through town, in the old part of town around Praça da República and Fishermen’s Beach, and in the vicinity of the mildly infamous ‘Strip’ in Aréias de São João. Outside of these central zones, but still within one or two kilometres, a broad arc of residential suburbia is largely overlooked by casual visitors to Albufeira. Areas such as Caliços and Brejos are typical of the quiet, unassuming side of the town. Plenty of apartments and townhouses can be bought close to the town centre, but there is far greater choice in the surrounding suburbs. Prices vary enormously depending on age, condition, size and location but, roughly speaking, apartments start at €120,000 and semidetached villas at €350,000. For a prospecting buyer, though, casually perusing what’s on offer can be bewildering. Danish-born Bente Santos of Remax Albufeira, whose office is right in the middle of town, has a nugget of good advice: “Before you go looking, be clear about what you want.” Wishy-washiness wastes everyones’ time. Top of the list of questions: what is the maximum


amount the client is prepared to spend? Before going to an agent, buyers also need to consider location priorities. For example, how important is proximity to the beach or a sea view? What age and type of property is preferable? What special facilities - such as elevator, garden, garage, pool -

are essential? With this sort of initial information an agent can start zeroing in on the dream home without ado. “The more precise the client is, the quicker we can get to the point,” says Bente. “The more clients help us, the more we can help them.”

A client with a budget ceiling of €170,000 who wants an apartment in the centre of town with two bedrooms, a garage and a view, could be happy in the 10-year-old, three-storey block pictured on page 30.. It houses at least six different nationalities of contented owners.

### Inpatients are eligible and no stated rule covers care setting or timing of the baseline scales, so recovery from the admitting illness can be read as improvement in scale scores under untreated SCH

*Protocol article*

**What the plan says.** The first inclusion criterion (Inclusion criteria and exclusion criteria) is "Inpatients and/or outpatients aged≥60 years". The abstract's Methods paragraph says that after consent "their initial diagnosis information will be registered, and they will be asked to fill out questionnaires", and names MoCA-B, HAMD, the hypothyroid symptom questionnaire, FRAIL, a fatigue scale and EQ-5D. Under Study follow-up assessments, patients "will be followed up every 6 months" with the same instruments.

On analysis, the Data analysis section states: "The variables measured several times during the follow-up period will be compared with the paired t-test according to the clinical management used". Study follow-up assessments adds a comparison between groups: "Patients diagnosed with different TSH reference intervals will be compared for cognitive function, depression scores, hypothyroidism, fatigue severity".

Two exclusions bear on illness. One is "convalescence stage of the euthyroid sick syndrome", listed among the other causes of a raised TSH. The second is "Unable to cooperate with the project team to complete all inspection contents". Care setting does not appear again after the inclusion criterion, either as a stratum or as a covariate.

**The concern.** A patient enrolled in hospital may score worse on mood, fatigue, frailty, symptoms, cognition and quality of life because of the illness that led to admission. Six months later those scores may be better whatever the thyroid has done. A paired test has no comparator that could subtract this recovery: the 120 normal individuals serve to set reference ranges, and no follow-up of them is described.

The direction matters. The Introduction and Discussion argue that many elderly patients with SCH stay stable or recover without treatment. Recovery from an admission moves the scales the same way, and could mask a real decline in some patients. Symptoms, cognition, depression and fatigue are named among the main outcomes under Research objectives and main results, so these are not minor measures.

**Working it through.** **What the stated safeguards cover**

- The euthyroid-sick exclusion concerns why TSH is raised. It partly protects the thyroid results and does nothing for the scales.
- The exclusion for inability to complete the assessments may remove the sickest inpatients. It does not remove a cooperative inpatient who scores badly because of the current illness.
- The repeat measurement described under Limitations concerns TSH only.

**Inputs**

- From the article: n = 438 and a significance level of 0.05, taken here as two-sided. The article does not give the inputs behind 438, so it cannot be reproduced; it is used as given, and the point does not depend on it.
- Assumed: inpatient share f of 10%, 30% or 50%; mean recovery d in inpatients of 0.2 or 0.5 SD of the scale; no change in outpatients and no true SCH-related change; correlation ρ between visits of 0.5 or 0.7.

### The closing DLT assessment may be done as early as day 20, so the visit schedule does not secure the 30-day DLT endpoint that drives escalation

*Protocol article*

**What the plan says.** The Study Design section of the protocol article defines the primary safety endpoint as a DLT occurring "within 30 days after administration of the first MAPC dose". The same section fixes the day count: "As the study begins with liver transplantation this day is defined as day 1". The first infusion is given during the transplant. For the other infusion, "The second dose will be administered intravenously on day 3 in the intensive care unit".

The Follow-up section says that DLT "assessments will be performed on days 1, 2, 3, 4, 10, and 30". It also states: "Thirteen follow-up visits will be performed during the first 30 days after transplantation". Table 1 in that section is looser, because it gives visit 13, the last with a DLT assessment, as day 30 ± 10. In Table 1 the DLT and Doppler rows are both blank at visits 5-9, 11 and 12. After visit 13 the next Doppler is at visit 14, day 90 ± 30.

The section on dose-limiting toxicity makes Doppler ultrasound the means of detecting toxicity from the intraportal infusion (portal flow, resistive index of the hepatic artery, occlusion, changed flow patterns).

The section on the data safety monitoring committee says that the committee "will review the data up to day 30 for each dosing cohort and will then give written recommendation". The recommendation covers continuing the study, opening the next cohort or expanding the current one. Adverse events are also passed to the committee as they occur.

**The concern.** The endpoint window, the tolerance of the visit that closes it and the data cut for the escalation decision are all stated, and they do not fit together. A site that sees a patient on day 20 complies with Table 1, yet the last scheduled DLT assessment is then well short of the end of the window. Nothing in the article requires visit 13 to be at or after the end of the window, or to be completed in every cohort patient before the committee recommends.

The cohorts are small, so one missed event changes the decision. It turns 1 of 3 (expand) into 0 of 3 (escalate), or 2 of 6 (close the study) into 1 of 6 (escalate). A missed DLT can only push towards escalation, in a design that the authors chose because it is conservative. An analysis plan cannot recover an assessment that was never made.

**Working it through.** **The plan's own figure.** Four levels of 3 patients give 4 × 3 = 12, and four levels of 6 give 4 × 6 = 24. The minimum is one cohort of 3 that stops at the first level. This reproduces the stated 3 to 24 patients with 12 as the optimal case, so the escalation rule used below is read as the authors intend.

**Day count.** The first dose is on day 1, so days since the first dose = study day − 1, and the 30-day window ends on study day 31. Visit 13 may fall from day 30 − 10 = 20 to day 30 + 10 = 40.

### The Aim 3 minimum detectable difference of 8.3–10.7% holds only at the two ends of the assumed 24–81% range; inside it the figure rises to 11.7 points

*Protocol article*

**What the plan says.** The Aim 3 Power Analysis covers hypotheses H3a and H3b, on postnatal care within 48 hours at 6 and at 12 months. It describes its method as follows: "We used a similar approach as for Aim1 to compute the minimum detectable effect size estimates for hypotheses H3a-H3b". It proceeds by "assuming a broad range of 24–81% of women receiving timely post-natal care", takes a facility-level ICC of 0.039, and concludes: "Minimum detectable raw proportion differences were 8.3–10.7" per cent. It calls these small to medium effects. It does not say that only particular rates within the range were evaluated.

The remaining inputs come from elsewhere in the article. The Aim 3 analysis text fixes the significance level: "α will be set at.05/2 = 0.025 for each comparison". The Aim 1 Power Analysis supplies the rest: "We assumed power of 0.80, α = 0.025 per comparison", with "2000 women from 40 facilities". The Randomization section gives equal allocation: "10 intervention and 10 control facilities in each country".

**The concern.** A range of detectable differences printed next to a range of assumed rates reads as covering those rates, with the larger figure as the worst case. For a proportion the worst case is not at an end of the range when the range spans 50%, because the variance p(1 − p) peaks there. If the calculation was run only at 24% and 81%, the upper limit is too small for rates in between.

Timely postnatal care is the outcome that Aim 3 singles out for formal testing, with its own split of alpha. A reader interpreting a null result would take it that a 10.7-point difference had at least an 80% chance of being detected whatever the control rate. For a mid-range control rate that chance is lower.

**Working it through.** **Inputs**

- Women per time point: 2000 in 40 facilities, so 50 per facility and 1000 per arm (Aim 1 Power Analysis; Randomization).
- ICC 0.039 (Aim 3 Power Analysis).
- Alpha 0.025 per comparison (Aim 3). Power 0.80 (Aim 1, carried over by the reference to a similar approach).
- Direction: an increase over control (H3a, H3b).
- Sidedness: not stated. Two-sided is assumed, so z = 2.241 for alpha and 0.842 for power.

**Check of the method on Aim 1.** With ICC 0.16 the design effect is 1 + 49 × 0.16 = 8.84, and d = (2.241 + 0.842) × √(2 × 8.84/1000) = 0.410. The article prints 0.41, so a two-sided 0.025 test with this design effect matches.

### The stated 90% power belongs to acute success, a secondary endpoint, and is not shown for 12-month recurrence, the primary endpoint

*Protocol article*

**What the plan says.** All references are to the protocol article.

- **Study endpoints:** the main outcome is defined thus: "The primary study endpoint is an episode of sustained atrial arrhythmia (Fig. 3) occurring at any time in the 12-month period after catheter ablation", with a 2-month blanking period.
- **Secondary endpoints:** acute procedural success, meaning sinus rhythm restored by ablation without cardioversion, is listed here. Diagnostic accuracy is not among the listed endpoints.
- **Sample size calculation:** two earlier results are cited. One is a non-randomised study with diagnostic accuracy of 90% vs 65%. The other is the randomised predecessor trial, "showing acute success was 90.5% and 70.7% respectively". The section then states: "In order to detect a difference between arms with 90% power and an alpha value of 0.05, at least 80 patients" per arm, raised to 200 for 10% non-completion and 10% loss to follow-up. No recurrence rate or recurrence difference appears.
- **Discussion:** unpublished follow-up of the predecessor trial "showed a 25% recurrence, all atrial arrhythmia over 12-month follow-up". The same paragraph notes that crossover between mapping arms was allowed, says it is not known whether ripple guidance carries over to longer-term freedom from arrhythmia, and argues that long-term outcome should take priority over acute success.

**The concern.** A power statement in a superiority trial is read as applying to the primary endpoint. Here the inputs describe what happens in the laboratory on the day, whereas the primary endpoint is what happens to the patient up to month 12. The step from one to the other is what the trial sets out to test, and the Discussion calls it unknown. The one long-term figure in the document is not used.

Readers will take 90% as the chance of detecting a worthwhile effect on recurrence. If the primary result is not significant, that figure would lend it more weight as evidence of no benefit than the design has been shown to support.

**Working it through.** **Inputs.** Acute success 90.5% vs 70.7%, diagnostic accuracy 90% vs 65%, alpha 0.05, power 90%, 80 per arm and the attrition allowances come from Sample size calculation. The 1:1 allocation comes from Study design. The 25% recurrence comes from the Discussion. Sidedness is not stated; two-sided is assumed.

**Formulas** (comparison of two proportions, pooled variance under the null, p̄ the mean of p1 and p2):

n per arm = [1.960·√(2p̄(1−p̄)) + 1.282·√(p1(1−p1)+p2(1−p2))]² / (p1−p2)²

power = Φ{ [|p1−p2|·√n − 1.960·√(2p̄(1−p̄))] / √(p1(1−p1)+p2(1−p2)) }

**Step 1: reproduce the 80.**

Five to ten-year-old townhouses in rather more secluded Caliços are available for about €200,000, though they may need some refurbishment. Another €100,000 would buy a bigger and brand new townhouse in the same area. At São Raphael, 3km west of the town centre, condominium apartments with two or three bedrooms like the those pictured above are selling for €247,000. If the wish-list runs to four bedrooms in a modern detached villa, the Brejos property with a garden and pool pictured bottom on page 32 is going for €740,000. The clincher may be that not only is it within a couple of kilometres of the beach, it is situated next to a new golf academy. There is an incredible variety of property, ranging from studio flats to mansions, all along the coastal stretch from Montechoro and Praia d’Oura out past Balaia and Santa Eulália towards Olhos d’Água and Vilamoura. Pictured on the left is a delightful fivebedroomed property with a total area of 6,500m² at Branqueira. It is on the market for €1,395,000. There are plenty more in the Albufeira area in the million or more price range. 34